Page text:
Financial, social issues important to student voters

Whether they base their vote on financial, social or other reasons, students have the opportunity to express their views in the 2010 election.

Below is what a few students chose to base their vote off of:

“I’m more about funding at least for right now for the school. The type of work I do is all tied up at least in federal funding,” said Robert Weintraub, graduate student in LAS.

“I identify with the Democratic Party, so that influenced a lot of my decisions,” said Dawn Bangert, freshman in LAS. “Also, I know some people that were working on a local campaign here, so that also influenced my decision.”

“The main reason why I voted for (Bill Brady) was because he’s very pro-life,” said Dana Lange, junior in LAS and member of the Fellowship of Catholic University Students.

“Kirk has a plan but doesn’t have anything behind it. He wanted to not raise taxes but wanted money all over Illinois,” said Mike Staszel, freshman in Engineering.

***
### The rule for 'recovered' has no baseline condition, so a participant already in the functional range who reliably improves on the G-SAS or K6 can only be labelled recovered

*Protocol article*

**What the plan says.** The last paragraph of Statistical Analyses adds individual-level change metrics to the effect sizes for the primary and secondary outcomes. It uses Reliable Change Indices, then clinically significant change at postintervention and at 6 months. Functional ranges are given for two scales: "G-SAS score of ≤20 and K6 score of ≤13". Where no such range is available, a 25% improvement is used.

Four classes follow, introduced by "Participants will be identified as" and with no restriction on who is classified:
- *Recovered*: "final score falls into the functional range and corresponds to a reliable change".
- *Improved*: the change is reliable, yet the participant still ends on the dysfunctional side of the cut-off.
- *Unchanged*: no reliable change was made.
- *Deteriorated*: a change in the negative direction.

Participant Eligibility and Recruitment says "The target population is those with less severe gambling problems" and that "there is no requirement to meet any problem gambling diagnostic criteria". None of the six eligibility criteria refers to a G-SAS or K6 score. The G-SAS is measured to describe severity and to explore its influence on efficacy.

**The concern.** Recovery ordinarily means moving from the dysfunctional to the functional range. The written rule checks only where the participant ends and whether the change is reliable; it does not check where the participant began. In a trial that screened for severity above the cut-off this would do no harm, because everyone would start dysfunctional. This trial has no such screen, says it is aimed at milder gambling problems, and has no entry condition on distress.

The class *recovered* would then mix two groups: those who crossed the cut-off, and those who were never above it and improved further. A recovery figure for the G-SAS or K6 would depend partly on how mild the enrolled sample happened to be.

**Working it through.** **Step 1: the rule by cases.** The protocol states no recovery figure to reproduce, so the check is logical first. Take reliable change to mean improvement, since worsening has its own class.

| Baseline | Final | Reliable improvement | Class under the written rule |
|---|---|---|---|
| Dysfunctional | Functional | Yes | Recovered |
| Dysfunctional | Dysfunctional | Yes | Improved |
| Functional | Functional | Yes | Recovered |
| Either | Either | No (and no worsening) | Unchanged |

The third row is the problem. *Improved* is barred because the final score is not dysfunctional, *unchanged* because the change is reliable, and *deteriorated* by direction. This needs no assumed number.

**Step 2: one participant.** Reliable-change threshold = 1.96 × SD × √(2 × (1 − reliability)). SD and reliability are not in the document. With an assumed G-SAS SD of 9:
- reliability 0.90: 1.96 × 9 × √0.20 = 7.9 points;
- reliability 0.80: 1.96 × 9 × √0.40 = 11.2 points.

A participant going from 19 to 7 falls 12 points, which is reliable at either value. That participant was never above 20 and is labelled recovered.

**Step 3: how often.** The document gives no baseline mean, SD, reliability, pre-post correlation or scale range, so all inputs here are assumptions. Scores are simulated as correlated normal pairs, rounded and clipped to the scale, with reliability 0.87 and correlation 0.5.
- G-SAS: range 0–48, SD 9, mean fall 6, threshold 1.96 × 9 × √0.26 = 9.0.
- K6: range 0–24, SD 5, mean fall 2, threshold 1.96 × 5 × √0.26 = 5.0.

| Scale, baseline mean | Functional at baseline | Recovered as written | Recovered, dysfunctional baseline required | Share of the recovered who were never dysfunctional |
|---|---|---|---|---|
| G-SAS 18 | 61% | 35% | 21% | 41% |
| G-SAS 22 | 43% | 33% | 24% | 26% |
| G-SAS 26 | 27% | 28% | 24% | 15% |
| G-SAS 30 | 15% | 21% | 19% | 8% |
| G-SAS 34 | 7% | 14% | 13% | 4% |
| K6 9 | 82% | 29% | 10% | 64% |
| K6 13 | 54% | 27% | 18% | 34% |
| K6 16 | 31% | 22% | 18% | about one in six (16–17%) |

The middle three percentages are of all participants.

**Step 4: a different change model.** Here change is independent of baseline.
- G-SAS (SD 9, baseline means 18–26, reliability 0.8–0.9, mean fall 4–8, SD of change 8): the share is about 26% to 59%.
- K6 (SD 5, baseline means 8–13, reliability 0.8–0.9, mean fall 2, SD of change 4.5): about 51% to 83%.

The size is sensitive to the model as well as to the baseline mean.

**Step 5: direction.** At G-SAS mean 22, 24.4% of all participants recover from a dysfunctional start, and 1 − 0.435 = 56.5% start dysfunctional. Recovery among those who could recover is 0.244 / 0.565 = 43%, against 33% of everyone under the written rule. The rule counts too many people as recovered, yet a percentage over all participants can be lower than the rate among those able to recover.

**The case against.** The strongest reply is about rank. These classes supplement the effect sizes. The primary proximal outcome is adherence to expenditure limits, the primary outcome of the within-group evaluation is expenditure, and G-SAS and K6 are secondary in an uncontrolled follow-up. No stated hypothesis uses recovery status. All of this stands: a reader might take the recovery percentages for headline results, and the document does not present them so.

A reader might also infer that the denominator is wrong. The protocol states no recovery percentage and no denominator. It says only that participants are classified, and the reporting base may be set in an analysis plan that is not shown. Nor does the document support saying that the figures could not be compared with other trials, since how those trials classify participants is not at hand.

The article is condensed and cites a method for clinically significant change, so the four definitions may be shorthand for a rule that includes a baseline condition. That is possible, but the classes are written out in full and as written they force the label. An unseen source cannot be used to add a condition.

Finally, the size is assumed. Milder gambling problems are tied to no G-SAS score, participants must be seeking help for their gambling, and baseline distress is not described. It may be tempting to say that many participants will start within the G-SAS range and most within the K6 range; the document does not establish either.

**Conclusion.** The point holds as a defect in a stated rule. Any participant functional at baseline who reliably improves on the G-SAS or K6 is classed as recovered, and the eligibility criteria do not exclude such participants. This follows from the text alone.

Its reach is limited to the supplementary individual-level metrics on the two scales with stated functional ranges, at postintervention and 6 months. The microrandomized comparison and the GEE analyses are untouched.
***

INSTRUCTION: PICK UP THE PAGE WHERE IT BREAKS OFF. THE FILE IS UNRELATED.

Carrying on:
“I voted for Quinn based on social issues. I didn’t agree with the death penalty of the Republican candidate and women’s rights,” said Mary Rooney, sophomore in DGS.

“I voted for Quinn and Giannoulious. I just don’t agree with Kirk or Brady. I think Kirk has been there for too long and I disagree with his policies,” said Dean Graves, master’s student.

“I am against cutting funding for education. Brady wants to butcher education funding from 80 million to 40 million, which I don’t agree with. Also, Quinn wants to increase taxes by 1% for education funding. I think in this case, everyone’s pile of poop stinks, it’s just deciding whose stinks the least,” said Ben Barber, first time voter.